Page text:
Insurer lobby group weighs in on Obamacare individual mandate case

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(Reuters) – Removing certain provisions tied to the Affordable Care Act, former U.S. President Barack Obama’s signature healthcare law, could strike out important consumer protections and potentially harm millions of Americans, a trade association that represents U.S. health insurers said on Friday.

FILE PHOTO: A sign on an insurance store advertises Obamacare in San Ysidro, San Diego, California, U.S., October 26, 2017. REUTERS/Mike Blake/File Photo

The comments from America’s Health Insurance Plans (AHIP) come a day after the U.S. Justice Department called Obamacare’s individual mandate – which requires individuals to have health insurance or pay a penalty – unconstitutional.

The mandate introduced with Obamacare, the popular name for the Affordable Care Act (ACA), was meant to ensure a viable health insurance market by forcing younger and healthier Americans to buy coverage. Last year, Congress repealed the tax associated with the penalty, effective 2019.

The Justice Department also said on Thursday two other major provisions of Obamacare linked to the individual mandate are nullified, including one barring insurance companies from denying coverage to people with pre-existing conditions.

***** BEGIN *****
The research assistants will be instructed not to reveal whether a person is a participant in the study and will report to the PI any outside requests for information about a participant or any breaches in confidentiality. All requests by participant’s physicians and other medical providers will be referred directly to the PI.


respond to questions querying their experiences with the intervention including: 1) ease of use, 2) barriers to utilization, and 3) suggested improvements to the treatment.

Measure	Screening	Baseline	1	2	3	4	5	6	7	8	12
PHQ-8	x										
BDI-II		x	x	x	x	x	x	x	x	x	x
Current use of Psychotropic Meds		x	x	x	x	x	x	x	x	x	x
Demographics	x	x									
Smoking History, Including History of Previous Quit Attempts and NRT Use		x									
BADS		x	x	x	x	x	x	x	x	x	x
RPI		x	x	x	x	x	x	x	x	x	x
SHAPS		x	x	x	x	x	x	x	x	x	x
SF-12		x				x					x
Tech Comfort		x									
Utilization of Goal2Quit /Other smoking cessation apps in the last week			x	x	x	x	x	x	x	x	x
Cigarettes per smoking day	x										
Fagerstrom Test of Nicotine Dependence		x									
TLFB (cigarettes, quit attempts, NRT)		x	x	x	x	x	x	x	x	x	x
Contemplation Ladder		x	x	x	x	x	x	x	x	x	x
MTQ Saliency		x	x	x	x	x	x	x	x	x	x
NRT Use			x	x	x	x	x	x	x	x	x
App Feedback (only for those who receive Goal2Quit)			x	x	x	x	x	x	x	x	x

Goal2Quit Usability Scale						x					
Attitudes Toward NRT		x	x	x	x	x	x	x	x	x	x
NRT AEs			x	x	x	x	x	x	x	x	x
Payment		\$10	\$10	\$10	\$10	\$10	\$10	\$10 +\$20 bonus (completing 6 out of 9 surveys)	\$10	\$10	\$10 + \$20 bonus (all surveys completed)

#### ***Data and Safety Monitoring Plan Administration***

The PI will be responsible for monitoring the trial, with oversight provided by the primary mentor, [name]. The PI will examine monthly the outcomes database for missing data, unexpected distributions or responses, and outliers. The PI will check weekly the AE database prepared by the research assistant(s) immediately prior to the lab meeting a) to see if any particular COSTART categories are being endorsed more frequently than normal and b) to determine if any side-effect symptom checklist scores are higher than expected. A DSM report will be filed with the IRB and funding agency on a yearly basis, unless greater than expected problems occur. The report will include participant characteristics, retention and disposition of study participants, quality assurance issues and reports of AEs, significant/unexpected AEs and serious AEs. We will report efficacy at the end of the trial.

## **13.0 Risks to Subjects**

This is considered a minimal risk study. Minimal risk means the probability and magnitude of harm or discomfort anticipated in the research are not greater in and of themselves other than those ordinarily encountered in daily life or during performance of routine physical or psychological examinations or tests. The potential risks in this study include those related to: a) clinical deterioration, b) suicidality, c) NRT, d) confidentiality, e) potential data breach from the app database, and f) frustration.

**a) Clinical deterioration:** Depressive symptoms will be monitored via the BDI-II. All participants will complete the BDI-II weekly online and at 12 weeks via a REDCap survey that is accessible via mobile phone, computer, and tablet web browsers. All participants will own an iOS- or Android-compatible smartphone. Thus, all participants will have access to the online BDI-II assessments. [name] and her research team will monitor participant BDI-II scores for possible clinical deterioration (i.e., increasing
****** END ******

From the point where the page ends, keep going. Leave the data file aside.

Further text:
“Zeroing out the individual mandate penalty should not result in striking important consumer protections, such as guaranteed issue and community rating rules, that help those with pre-existing conditions,” AHIP said in a statement.

Removing consumer friendly provisions like guaranteed issue, whereby health insurers cannot deny coverage to applicants or charge more based on health status, will result in renewed uncertainty in the market as well as push up rates for older and sicker patients, AHIP added.

A group of 20 U.S. states sued the federal government in February, claiming the law was no longer constitutional after last year’s repeal of that penalty that individuals had to pay for not having insurance.

Although AHIP is not named in the case, it said it plans to file an amicus brief as a concerned party to provide details about the potential harm that would come to millions of Americans if the request to invalidate the ACA is granted in whole or in part.

“A declaratory judgment would have the same destabilizing effect as a preliminary injunction, and therefore should not be granted,” AHIP added.

Reporting by Tamara Mathias in Bengaluru; Editing by Anil D’Silva



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